Dangers of Marijuana Explained by Texas Mother

Marijuana is Addictive. Dangers of Marijuana Ruining my Family

There’s this popular notion that marijuana is a harmless drug, a lie  perpetuated by the pot lobby. Drug abuse harms thousands of families in the U.S. yet the pot lobby continues to deny marijuana’s damaging effects. In this blog Stop Pot 2016 presents the story of a Texas mother detailing her family’s experience with the dangers of marijuana.

Marijuana addiction is real; my 17 year-old daughter started smoking marijuana consistently for almost a year. I found out by noticing changes in her personality, cognitive behavior, energy level, diet, digestive stomach problems, and sleep patterns. I started looking through her phone which showed videos and pictures of her and friends smoking and trying marijuana in different ways through pipes, dabs, vapes, joints, etc. Although, she’s been marijuana free for several weeks, her mind is set that it’s ok to utilize marijuana because it’s been legalized medically and recreationally in certain states. I’m hoping and praying she changes the way she thinks. As a result, her IQ has decreased and she’s experiencing withdrawal symptoms which include insomnia, anxiety, memory problems, depression, and changes in her food cravings. She used to like healthy foods such as vegetables and fruits, but now her cravings are mostly sweet foods. I know some people support medical marijuana, and research shows some benefits, however I don’t believe the potential benefits are worth the dangers of marijuana. Medical marijuana is opening doors to legalizing the drug recreationally and putting youth at risk.

Dangers of Marijuana to Real to Ignore

My estranged husband has been smoking marijuana for years and he’s also an alcoholic. He’s not doing drugs like crack, cocaine, meth or heroin, only marijuana and now he’s mentally ill. I can no longer live with him as his intelligence has declined and his functioning has turned to someone born with a developmental disorder. There were times when he would be drunk and stoned at the same time and behave in such an abnormal way that he would growl like an animal towards me. I fear that his lifestyle will end up being the cause of his death if he continues with this addiction. I love both my husband, and daughter, that’s why I feel so strong about my opposition in regards to marijuana because of the problems it caused my family. I know I’m not alone in this battle and many of us have our share of stories and frustrations with society due to this drug war within our families.  Drugs tear families apart.  That’s the really drug war that’s happening. I must end with pointing out that marijuana is a mind-altering drug and a dangerous one.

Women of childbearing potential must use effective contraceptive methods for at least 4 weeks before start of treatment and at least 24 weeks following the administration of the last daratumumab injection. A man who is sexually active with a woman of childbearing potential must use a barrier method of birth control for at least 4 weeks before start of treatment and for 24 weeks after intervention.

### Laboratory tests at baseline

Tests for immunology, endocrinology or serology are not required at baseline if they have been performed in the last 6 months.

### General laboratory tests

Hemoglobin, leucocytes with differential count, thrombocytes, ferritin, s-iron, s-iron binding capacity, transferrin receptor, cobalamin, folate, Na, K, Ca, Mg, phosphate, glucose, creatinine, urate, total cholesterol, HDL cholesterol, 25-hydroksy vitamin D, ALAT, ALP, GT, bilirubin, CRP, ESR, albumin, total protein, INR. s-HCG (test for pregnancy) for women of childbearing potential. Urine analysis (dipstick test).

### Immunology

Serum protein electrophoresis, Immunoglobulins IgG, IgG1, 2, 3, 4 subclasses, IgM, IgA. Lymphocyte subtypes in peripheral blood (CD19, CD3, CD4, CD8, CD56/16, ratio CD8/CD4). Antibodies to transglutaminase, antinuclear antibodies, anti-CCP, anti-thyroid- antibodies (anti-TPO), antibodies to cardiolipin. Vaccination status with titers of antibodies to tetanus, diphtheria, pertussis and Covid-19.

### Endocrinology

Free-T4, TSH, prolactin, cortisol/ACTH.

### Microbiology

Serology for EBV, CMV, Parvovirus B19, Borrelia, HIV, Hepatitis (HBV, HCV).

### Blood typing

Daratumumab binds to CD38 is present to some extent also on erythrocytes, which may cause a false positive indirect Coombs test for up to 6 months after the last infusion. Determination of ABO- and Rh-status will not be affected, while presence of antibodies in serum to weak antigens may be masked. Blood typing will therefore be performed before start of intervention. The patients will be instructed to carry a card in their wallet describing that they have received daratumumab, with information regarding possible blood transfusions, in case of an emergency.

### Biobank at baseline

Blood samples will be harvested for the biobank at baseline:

3 thoughts on “Dangers of Marijuana Explained by Texas Mother”

  1. In response to the woman whose daughter and husband are affected by their pot use, and what it does to her family, I have to say that my experience is similar. My (now ex-) husband also smoked almost daily, drank almost daily, often to excess, for several decades. At first when we were young i thought that it was no big deal, but after about the age of 40 i could see that his decision making process was not what it used to be, as was his memory. In so many ways it ruined our family, his paranoia, his selfishness, inability to effectively parent….by the time we divorced I felt as if I were the only adult in the house. His maturity level had decreased to that of our preteens. When I think of marijuana becoming legal and so many more teens now likely to pick it up on that basis, it worries me to think ahead to what our society will be like in a couple of decades. Scary! Will those who don’t partake see in their peers the same effects I’ve seen in my ex-husband?

  2. Yes, it is scary to think of marijuana legalization. Youth and children of our future will be in danger if marijuana use becomes the status quo in our country. Now we have to worry about not only drunk drivers, but also stoned drivers. Many of us know better, and know that it’s wrong because of our experiences.

  3. Well yes, it is not legal for people under 21, but the vast majority of adult S do not have the problems you describe. What about older adults who use as a sex aid. You think Viagra is not harmful. Why not let adults decide as we do with wine. Most adults can handle their liquor, while ten to twenty percent cannot. We don’t prohibit. Many activities are fine except for the few who go overboard yet we don’t ban.

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